Financial Literacy House Bill
Since I have worked in schools for years, it made sense that I was a part of the fellowship’s education policy group. Here, we were able to develop our own policy concept, yet this is where the struggles reside. Even though we were all students, we had drastically different ideas we were passionate about, such as international education, civics education, and college access. Even so, we were able to submit our proposed solutions, focusing on career and technical education, college access, life skills, and financial literacy.
We then encountered another problem: What issue should we pick? After a long Zoom debate, our team decided on choosing a policy concept based on making an impact, not on its feasibility to pass in our fellowship. Knowing this, we chose financial literacy due to seeing our graduates lacking the skills they needed to succeed, especially during the pandemic.
Soon, our team members started meeting key stakeholders, which included high school teachers, advocacy groups, and the Oregon Department of Education. By meeting with them all, we started noticing the dynamics within education policy, such as the understanding that when you add something, you need to take away something from the curriculum.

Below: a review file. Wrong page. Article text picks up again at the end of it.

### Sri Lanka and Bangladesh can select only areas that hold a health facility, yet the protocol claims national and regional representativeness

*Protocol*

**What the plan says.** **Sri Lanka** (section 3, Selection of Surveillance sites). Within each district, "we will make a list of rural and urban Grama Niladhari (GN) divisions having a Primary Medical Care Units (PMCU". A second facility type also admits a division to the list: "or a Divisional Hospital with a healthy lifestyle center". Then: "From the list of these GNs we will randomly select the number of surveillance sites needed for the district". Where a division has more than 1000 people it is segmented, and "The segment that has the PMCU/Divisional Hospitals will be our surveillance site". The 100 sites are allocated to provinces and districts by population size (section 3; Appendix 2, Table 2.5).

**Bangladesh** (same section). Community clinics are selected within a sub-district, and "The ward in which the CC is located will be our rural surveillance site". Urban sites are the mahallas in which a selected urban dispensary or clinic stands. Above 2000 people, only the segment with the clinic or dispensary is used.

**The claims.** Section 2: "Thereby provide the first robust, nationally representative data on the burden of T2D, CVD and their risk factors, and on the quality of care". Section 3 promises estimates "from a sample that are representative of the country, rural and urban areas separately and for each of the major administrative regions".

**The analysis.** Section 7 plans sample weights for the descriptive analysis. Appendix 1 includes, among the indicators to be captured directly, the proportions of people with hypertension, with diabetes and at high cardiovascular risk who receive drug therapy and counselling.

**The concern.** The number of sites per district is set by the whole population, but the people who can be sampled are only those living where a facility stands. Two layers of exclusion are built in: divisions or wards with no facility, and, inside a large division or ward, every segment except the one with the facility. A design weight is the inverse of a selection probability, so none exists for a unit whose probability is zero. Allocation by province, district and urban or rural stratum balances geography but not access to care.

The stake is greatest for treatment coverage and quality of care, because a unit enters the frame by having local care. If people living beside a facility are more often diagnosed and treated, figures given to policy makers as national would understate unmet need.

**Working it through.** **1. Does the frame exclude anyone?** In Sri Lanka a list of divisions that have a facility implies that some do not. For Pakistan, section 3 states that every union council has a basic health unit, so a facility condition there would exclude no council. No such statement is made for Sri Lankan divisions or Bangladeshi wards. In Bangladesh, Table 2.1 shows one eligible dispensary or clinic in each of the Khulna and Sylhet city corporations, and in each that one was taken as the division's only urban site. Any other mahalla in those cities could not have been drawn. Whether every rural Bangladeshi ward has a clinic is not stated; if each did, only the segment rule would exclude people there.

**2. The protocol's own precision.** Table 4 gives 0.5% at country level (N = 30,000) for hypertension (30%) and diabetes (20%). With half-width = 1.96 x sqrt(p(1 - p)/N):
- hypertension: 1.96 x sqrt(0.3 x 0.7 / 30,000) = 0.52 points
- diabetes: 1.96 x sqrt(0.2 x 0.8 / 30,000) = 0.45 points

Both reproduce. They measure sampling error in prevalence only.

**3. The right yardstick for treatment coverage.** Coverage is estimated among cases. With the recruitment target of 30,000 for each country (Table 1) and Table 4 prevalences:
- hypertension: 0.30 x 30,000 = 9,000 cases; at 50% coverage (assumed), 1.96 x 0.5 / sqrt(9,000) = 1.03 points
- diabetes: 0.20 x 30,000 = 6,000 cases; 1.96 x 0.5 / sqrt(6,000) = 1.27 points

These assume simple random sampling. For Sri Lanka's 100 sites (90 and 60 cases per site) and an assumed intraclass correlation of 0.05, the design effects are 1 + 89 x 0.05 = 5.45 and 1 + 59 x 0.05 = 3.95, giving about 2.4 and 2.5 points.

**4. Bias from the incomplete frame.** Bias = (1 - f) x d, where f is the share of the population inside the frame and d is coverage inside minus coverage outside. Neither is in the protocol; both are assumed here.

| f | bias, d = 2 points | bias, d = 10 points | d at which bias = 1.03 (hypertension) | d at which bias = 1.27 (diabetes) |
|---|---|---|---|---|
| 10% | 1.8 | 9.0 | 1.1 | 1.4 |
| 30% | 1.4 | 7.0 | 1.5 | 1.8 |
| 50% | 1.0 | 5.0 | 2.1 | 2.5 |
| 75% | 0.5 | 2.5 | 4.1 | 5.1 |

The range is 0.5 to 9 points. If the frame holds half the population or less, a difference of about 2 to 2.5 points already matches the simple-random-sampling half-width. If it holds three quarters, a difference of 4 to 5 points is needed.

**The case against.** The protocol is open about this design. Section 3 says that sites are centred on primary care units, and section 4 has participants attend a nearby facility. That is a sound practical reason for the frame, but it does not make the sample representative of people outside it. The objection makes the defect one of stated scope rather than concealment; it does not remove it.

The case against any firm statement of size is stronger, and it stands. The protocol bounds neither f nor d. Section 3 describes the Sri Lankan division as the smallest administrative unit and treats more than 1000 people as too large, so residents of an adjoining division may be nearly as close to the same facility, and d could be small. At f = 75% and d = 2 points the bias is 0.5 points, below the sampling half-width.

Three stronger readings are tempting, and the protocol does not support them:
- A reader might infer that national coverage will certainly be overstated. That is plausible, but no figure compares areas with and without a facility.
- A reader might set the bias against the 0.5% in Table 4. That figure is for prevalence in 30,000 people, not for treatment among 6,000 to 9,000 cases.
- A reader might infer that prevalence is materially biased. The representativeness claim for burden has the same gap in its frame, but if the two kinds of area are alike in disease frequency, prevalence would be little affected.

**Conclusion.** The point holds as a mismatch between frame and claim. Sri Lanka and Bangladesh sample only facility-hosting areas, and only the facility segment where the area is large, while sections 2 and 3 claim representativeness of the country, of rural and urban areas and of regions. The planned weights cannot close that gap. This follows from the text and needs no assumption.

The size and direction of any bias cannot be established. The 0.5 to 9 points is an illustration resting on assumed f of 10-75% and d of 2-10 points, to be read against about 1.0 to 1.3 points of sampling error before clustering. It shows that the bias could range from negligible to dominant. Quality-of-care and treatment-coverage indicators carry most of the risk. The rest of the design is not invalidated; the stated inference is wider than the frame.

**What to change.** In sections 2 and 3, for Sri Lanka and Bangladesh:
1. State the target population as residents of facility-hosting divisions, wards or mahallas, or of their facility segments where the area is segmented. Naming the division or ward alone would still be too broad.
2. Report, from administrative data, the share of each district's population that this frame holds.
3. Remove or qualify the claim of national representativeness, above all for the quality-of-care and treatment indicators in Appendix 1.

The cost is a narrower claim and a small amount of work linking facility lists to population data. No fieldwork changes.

Eventually, we developed a one pager for our policy concept, where we explained our policy problem, our policy solution, its benefits, and its fiscal impact. Although it was two pages, we received great feedback from Jack Lehman, a staffer of Representative Rayfield. From Jack, we learned of the need to shorten our one pager while still leaving folks with the key information they need. Understanding this, our team did our best in wordsmithing our one pager in addition to including key endorsements to show support for our policy. For fun, I also changed up the formatting of our one pager to look more clean.
Finally, we focused on the last part of the fellowship, where we get to present our policy concept to a panel of state representatives. Here, our group collaborated on a presentation that seeks to use a narrative approach. In our case, we had Caroline Gao start us off by explaining how Oregonians are not financially literate and what that means for high schoolers like her. We then shifted more towards our policy concept and how it can be implemented.
Luckily, our approach worked! Our policy concept was deemed the best out of the cohort, and it eventually became Oregon House Bill 3232. Although we almost had a public hearing on the bill, HB 3232 was among the many bills that died due to Republican delay tactics. Here is an OPB podcast episode that expands more on the situation within the Oregon State Legislature.